Report Details the Horrific Experiences of Christians in North Korea team | 29 October 2020

Interviews with Christians in North Korea have revealed a horrendous amount of torture, reports Premier.

The Korea Future Initiative, an organisation that aims to equip other countries with information about North Korea to instigate change in the country, has detailed the experience of Christians there.

It discovered 270 victims of religious persecution through interviews, 215 of which were Christian and 56 adhered to shamanism and two from other beliefs. 60 per cent were female.

They found that Christians have experienced a number of penalties for being associated with Jesus Christ, such as arbitrary arrest or detention, imprisonment, interrogation, refoulement, punishment of family members, torture and sustained physical assault, sexual violence, execution and public trials.

There were 149 charges of religious practice; 110 charges of religious activities in China; 78 charges of possessing religious items; 77 charges of contact with religious persons; 72 charges of attending places of worship; and 22 charges of sharing religious beliefs.

It found that crimes were committed by people from various organisations, including the Korean People’s Army, the Workers’ Party of Korea and Ministry of State Security, with abuses taking place in 25 government offices.

The report reads: “In one case, a victim, who was a member of an underground religious group, was found to be in possession of a bible. The victim and their partner were arrested and sentenced to a political prison camp. In another case, a Korean Workers’ Party member was arrested for possession of a bible and executed at Hyesan airfield in front of 3000 residents.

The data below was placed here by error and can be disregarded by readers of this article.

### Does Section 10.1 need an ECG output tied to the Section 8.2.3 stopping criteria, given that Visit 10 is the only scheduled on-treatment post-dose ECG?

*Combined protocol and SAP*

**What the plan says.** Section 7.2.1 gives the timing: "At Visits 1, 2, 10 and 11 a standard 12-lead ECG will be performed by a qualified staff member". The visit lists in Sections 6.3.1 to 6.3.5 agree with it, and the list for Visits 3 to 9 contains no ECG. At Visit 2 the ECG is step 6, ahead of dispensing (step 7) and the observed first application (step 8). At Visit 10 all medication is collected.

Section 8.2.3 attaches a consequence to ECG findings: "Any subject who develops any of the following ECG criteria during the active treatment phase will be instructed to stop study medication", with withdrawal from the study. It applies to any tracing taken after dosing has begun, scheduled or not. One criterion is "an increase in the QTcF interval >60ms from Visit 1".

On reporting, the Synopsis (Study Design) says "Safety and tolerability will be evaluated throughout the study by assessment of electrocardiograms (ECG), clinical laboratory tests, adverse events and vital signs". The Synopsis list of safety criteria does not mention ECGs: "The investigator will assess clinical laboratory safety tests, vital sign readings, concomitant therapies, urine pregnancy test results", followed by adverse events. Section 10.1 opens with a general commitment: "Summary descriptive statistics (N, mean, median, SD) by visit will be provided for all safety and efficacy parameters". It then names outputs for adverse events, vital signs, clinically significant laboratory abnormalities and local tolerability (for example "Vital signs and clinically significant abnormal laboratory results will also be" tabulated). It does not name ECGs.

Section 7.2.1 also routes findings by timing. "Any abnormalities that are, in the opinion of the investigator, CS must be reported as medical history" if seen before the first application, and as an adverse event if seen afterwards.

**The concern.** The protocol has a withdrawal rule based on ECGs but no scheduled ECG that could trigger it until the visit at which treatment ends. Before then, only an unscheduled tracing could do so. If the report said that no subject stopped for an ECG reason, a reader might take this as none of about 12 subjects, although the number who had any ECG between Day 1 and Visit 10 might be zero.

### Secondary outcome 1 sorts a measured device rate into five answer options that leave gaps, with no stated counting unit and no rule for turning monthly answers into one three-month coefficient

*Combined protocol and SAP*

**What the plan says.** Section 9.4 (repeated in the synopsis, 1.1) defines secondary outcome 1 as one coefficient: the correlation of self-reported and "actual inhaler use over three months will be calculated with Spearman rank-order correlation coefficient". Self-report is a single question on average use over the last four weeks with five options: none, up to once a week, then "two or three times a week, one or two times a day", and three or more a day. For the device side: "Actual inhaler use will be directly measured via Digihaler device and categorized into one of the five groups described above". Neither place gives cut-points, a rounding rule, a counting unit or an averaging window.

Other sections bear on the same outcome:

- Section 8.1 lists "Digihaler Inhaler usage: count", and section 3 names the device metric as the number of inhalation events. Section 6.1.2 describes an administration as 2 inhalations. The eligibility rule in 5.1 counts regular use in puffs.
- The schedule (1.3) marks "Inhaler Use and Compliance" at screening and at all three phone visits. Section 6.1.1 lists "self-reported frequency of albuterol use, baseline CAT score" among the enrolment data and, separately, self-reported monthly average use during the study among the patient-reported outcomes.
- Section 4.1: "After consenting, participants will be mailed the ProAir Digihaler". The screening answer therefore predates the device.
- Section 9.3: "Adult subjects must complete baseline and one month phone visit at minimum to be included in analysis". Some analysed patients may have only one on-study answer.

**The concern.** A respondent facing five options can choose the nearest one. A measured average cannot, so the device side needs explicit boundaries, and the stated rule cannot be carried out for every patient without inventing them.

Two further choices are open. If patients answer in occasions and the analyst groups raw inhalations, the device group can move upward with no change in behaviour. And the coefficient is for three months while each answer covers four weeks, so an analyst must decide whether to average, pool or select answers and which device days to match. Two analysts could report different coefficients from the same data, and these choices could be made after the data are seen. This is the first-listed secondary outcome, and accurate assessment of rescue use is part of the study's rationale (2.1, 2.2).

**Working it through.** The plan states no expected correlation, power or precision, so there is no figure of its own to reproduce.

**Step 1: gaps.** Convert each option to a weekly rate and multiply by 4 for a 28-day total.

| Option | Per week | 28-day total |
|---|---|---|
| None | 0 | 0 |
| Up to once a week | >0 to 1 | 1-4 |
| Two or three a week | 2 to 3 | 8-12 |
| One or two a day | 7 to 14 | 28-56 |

Another respondent told investigators how their relative was arrested for possession of a cross and a bible. The victim had been reported by their partner and was arrested by a named BSC officer. The respondent’s family were not informed of the fate of their relative.”

It also explains that interviewees were repeatedly warned in lectures not to read bibles and to report anyone who owned a bible: “Fear of arrest led one adherent to destroy their bible. Another respondent explained how their family member would go to great lengths to conceal passages from the bible that they would distribute in their hometown for fellow Christians to collect.

Where direct access to a bible was impossible, a respondent explained how Christian adherents would construct their own copies of the bible.”

Investigators found 72 incidents where people experienced criminal charges for attending a place of worship, suggesting that the organised practice of religion operates in small networks and one-to-one relationships in North Korea. Some believers would stand guard outside buildings where prayers were taking place to warn of approaching authorities.

One respondent said: “I was sent underground and placed inside a cage at Hoeryong City MSS pre-trial detention centre. There were steel bars on all four-sides that were heated with electricity. Usually prisoners lasted only 3-4 hours in the cage, but I sat there for 12-hours and prayed. I kept praying to God to save me.”

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